BOSTON--(BUSINESS WIRE)--Harvard Business Review has published an article ranking the top 100 CEOs in the world. The article, “The Best-Performing CEOs in the World,” which appears in the January-February issue of the magazine, offers the only ranking of global CEOs’ performance over their entire tenure.
The list, compiled by Morten T. Hansen, Herminia Ibarra, and Urs Peyer all of INSEAD, is based on rigorous analysis of more than 3,000 CEOs around the world and incorporates three metrics: industry-adjusted shareholder returns, country-adjusted shareholder returns, and increase in market capitalization over each CEO’s tenure.
“The knock on most business leaders is that they focus on quarterly earnings at the expense of longer-term performance,” said Hansen, Professor in Entrepreneurship at INSEAD and also at the University of California, Berkeley. “We wanted to shine a spotlight on CEOs worldwide who had created long-term value for their companies.”
“Unlike other rankings that are based on popularity or reputation, this list is based solely on hard data and evaluates which chief executives delivered the most solid results over the long term,” said Adi Ignatius, Harvard Business Review Editor-in-Chief.
Among the authors’ findings:
- Amazon CEO Jeff Bezos is the world’s number one living CEO, with only the late Steve Jobs holding a better record. Under Bezos’ leadership, Amazon delivered industry-adjusted shareholder returns of 12,266% and saw its value increase by $111 billion.
- Only three Chinese companies’ CEOs made the top 100, though 17% of all the executives studied were from China. The highest ranking Chinese CEO on the list is Li Jiaxiang, former CEO of Air China.
- The highest-ranked woman on the list is HP CEO Meg Whitman, whose performance as the CEO of eBay from 1998 to 2008 earned her the #9 spot. Whitman is only one of two women who made the top 100, the other being Dong Mingzhu, CEO of China’s Gree Electric Appliances.
- Despite holding six of the top 10 slots, U.S. CEOs performed on average lower than their Latin American, Indian, and British counterparts.
- Chief executives from emerging markets earned four of the top 10 slots: Yun Jong-Yong, former CEO of Samsung Electronics at #3, Roger Agnelli, formerly of Brazilian mining company Vale at #4, Chung Mong-Koo of Hyundai at #6, and Y.C. Deveshwar of Indian consumer goods company ITC at #7.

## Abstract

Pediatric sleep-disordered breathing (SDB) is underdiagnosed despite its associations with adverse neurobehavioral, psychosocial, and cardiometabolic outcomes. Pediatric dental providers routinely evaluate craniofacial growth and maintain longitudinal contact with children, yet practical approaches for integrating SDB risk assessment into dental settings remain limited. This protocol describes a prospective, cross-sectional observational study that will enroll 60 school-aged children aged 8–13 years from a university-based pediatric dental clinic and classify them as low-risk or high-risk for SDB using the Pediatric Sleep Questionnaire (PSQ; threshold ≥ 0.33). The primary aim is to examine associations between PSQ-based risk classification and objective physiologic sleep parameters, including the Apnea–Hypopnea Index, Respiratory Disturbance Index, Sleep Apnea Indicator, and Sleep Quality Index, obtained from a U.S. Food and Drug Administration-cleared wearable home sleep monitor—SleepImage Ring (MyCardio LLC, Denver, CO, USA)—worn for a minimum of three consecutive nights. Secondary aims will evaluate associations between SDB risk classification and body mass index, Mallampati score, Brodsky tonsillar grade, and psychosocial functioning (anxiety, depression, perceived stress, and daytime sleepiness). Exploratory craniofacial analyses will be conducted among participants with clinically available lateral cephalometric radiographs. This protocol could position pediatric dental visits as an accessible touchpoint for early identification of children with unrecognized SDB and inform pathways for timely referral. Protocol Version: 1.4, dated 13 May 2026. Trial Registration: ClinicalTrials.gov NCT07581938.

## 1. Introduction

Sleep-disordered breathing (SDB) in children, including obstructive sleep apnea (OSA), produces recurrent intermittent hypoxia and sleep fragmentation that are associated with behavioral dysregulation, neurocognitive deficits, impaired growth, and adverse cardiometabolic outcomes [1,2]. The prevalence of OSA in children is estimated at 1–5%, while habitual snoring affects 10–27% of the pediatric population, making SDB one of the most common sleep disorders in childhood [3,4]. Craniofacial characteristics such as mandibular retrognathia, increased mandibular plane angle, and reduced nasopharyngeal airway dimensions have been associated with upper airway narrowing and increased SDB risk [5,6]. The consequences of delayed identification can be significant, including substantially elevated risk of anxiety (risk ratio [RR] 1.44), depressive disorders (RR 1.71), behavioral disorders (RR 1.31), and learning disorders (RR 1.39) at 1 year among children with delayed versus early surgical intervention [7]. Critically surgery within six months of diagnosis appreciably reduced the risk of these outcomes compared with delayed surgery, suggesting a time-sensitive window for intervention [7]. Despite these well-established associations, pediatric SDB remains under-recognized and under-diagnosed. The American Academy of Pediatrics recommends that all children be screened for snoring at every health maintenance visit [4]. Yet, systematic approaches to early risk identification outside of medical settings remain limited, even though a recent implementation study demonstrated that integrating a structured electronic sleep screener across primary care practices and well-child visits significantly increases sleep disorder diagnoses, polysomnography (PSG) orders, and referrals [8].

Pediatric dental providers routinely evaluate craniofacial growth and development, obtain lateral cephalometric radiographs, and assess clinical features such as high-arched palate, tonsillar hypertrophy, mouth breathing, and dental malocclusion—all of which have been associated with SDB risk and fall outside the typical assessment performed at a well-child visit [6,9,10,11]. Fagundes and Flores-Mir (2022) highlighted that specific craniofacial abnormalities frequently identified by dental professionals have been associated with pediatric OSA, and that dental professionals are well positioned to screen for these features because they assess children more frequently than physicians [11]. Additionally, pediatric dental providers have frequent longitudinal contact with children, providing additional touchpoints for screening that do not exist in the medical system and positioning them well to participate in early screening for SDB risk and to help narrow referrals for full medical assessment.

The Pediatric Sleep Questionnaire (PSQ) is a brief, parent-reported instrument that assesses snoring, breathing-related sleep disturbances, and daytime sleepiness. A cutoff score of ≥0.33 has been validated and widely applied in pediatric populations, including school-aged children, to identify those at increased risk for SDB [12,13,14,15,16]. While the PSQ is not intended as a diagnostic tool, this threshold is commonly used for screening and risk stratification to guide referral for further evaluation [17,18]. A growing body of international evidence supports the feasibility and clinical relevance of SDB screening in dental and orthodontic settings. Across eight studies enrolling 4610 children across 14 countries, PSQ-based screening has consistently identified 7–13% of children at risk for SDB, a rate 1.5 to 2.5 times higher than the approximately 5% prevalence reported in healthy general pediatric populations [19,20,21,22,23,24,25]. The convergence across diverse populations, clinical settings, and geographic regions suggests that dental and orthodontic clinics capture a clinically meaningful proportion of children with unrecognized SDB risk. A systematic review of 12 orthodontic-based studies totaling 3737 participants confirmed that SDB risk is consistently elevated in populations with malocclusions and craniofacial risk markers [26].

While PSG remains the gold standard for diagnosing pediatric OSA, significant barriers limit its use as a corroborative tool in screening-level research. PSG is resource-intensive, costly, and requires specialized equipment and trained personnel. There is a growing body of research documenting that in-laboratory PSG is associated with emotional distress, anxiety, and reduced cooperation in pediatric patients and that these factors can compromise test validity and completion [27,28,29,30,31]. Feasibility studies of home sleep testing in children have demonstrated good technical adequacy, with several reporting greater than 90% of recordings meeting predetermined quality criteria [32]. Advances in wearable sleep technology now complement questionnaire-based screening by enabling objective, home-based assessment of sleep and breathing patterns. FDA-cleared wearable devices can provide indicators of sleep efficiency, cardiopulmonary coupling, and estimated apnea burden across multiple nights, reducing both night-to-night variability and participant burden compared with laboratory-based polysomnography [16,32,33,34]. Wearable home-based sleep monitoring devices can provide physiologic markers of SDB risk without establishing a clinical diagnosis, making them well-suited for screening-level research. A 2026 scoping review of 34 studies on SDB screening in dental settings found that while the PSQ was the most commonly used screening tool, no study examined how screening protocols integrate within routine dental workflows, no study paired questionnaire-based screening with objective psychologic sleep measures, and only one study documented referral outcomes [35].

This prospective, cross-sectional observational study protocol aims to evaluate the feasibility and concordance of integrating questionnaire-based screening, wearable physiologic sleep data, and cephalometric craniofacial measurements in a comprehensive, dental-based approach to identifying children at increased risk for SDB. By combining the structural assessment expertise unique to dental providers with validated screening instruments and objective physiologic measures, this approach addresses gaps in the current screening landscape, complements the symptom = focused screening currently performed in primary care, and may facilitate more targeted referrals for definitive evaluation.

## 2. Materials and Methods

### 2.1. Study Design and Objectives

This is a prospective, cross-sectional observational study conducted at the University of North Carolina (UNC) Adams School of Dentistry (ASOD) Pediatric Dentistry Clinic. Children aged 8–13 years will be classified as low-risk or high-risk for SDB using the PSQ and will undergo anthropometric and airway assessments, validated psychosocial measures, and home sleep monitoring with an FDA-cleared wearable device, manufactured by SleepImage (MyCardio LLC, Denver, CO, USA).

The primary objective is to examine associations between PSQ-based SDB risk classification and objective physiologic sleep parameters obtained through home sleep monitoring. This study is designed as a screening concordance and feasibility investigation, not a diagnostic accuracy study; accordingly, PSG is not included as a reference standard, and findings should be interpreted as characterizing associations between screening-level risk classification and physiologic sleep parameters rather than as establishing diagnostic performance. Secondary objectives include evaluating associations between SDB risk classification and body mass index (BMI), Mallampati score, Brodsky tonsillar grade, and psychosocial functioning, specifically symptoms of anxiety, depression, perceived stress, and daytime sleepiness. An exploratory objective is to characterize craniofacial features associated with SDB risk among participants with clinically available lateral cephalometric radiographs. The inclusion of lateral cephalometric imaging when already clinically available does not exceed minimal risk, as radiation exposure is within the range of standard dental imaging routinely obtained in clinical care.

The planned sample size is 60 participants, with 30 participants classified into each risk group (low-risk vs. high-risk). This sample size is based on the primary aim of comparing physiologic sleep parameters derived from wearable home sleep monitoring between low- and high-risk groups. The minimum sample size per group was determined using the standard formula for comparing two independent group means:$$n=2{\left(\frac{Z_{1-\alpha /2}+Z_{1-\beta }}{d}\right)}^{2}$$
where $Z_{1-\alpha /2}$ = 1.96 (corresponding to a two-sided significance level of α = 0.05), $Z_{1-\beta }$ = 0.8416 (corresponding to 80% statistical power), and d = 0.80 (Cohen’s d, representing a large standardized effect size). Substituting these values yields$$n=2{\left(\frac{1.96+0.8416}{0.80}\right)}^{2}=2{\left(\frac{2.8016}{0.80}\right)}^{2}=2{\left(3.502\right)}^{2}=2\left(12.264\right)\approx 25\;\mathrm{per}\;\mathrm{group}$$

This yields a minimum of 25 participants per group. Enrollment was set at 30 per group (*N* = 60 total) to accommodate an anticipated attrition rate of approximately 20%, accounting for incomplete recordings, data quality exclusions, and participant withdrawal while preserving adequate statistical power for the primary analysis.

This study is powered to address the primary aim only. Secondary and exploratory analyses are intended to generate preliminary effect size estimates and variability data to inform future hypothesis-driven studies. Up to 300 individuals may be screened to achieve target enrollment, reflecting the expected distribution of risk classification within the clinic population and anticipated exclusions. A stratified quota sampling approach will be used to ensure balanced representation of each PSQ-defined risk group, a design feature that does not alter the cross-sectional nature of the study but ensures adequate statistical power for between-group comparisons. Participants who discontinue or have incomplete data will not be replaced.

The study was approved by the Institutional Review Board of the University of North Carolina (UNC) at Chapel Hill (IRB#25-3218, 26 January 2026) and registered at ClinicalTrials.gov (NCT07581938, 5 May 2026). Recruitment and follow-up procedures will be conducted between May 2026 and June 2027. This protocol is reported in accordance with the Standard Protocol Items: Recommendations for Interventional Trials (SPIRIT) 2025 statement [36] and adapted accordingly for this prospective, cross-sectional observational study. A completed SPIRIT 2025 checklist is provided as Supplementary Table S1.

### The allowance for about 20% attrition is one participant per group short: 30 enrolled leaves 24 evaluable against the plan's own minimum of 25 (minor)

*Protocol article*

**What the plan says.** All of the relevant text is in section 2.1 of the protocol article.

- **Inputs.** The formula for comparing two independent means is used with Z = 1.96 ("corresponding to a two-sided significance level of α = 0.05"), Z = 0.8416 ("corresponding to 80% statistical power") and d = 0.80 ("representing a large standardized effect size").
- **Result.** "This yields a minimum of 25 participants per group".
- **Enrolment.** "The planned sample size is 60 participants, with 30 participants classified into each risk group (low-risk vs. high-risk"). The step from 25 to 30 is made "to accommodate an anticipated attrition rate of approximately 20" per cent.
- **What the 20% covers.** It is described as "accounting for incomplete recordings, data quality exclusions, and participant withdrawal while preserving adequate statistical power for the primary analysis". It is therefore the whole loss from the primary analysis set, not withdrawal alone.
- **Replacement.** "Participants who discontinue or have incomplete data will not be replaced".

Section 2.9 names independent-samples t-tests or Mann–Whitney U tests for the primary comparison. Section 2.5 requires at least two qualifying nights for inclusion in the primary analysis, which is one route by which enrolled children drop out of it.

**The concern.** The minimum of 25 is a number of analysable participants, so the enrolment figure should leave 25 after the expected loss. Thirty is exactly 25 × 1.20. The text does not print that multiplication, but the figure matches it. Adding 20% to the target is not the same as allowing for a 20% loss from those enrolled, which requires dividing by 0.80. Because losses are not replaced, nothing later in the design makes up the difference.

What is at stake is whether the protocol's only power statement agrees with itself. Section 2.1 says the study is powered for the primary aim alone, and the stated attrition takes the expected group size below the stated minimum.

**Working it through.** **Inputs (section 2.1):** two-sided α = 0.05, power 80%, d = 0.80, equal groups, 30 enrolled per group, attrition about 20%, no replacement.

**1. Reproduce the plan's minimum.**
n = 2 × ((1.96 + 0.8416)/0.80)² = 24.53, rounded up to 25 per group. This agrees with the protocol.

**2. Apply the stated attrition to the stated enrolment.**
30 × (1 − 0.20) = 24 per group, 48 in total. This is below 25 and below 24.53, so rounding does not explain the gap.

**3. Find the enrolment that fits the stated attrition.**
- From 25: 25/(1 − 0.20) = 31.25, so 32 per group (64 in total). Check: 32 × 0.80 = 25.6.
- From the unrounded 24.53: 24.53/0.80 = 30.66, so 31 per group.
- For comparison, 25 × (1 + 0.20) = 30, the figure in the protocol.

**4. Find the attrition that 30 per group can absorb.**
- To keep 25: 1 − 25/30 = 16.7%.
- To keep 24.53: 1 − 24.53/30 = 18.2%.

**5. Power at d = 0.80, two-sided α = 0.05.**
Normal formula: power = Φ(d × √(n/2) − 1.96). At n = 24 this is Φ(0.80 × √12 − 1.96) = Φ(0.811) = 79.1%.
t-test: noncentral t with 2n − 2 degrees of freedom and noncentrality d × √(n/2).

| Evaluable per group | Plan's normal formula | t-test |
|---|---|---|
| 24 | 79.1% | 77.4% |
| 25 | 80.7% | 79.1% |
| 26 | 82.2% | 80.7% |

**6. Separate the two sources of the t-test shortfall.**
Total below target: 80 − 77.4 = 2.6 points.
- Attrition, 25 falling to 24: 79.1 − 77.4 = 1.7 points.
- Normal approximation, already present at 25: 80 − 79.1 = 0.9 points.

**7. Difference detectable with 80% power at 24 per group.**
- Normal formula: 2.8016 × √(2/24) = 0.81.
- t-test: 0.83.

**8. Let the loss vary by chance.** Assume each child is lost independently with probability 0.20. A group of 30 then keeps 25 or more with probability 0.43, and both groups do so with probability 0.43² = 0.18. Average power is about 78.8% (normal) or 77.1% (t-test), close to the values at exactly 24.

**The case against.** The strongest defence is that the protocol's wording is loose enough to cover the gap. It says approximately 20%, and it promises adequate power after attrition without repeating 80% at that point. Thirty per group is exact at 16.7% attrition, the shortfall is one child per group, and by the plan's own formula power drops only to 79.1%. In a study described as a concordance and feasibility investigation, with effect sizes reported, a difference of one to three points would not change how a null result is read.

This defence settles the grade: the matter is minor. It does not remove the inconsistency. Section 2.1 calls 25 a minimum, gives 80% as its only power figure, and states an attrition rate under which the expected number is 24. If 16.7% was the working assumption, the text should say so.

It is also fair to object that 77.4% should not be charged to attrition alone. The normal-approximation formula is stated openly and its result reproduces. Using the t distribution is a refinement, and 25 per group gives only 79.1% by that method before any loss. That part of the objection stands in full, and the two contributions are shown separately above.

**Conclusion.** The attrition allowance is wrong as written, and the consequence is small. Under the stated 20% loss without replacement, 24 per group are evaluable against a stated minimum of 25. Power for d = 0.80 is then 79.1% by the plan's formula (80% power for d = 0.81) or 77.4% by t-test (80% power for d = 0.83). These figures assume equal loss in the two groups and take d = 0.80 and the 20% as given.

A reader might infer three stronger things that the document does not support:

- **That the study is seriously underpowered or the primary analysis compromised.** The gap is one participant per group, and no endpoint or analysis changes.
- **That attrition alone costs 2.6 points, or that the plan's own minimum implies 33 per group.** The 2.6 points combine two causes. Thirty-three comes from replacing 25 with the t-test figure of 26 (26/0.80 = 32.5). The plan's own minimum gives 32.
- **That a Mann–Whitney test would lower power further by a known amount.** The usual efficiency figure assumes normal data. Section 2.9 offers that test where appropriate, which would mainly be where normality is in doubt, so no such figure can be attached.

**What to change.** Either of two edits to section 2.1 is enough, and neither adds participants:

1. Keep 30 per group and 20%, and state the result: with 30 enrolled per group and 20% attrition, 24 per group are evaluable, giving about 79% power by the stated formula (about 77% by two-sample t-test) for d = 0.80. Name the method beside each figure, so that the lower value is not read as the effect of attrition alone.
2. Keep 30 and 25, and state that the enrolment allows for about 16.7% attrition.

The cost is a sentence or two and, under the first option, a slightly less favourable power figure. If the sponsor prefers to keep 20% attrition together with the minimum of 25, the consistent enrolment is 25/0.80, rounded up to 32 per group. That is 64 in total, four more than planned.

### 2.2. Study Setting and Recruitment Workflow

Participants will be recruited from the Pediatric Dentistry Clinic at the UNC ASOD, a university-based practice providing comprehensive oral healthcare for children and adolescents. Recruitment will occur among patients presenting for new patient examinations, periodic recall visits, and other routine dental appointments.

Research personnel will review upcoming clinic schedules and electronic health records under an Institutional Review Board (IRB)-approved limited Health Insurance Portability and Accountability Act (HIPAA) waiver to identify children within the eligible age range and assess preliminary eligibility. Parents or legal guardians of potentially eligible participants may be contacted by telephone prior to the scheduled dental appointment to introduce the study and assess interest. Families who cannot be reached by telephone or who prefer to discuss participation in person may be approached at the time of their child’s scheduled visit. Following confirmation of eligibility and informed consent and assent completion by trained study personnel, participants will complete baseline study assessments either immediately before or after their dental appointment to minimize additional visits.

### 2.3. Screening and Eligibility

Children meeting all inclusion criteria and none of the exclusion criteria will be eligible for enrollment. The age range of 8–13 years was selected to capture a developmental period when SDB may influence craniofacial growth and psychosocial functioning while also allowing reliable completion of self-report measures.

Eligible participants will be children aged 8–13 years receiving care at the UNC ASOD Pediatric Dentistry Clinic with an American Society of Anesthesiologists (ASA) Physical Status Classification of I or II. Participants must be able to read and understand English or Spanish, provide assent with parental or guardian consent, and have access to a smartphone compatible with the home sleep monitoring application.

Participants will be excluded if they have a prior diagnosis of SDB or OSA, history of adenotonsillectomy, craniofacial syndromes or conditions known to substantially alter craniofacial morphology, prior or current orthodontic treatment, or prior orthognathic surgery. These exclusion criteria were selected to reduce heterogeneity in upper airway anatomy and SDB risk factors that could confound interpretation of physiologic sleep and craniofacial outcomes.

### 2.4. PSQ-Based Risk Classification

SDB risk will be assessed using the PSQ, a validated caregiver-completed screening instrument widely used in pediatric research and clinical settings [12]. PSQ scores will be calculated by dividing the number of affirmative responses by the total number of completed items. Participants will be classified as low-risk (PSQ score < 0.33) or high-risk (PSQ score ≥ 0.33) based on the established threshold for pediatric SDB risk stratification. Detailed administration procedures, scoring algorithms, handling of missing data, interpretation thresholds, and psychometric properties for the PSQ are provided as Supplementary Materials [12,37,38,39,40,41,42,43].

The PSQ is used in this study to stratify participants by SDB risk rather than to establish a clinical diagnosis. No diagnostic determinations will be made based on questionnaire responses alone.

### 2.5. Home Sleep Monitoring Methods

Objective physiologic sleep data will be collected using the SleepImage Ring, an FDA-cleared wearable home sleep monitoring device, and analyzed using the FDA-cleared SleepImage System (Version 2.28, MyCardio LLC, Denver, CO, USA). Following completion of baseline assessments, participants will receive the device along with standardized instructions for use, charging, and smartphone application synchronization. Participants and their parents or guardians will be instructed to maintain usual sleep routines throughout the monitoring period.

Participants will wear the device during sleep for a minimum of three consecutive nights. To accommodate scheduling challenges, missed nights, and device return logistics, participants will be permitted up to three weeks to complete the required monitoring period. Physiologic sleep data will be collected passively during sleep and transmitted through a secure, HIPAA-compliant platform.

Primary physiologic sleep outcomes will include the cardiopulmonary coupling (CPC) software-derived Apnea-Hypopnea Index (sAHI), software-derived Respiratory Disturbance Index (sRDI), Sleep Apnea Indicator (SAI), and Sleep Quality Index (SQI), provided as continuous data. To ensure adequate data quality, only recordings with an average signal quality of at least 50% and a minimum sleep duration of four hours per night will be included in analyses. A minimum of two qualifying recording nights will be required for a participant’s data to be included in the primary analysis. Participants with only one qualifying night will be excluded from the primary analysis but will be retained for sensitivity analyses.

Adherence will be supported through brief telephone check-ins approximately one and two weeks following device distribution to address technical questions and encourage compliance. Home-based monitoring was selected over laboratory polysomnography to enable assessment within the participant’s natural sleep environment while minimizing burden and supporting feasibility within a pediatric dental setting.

- Overall, insiders—CEOs promoted from within—did better than outsiders. When looking at the entire group of CEOs studied, insiders’ average rank was 154 places higher than outsiders’, with insiders getting better results in the United States, the United Kingdom, and Latin America. The authors found no difference between insiders and outsiders in continental Europe, China, and India.
- The top 100 CEOs from the ranking performed exceptionally well: On average they delivered a total shareholder return of 1,385% during their tenures and increased their firms’ market value by $40.2 billion.
The CEO Scorecard was first introduced three years ago in Harvard Business Review. This year’s ranking has been expanded along two important dimensions: making the group of CEOs studied truly global—the authors drew from a pool of 3,143 CEOs in 37 countries—and examining which CEOs and companies were able to do well not only financially but also in terms of corporate social and environmental performance.
While no correlation between financial results and social responsibility was found, numerous examples of high-performing CEOs “doing well and doing good” emerged, including Franck Riboud of Danone and Alessandro Carlucci of Natura, who both have confronted the key social or environmental issue in their industry (in Danone’s case, obesity and unhealthful food consumption; in Natura’s, deforestation and poverty). Other role models from firms rated highly for social responsibility included the CEOs of Adidas, Inditex, Hermès International, and Eaton, who moved into the top 15% of financial performers in this year’s study.
“These trendsetting CEOs not only reject the idea that financial market demands are more important than stakeholders’ needs but also demonstrate that companies can excel at meeting both,” said Ibarra, the Cora Chaired Professor of Leadership and Learning, Professor of Organizational Behavior, and Area Chair for the Organizational Behavior Department at INSEAD.
To see an interactive version of the Top 100 list and browse it by CEO ranking, location, and demographics, visit hbr.org or download the Harvard Business Review iPad app.
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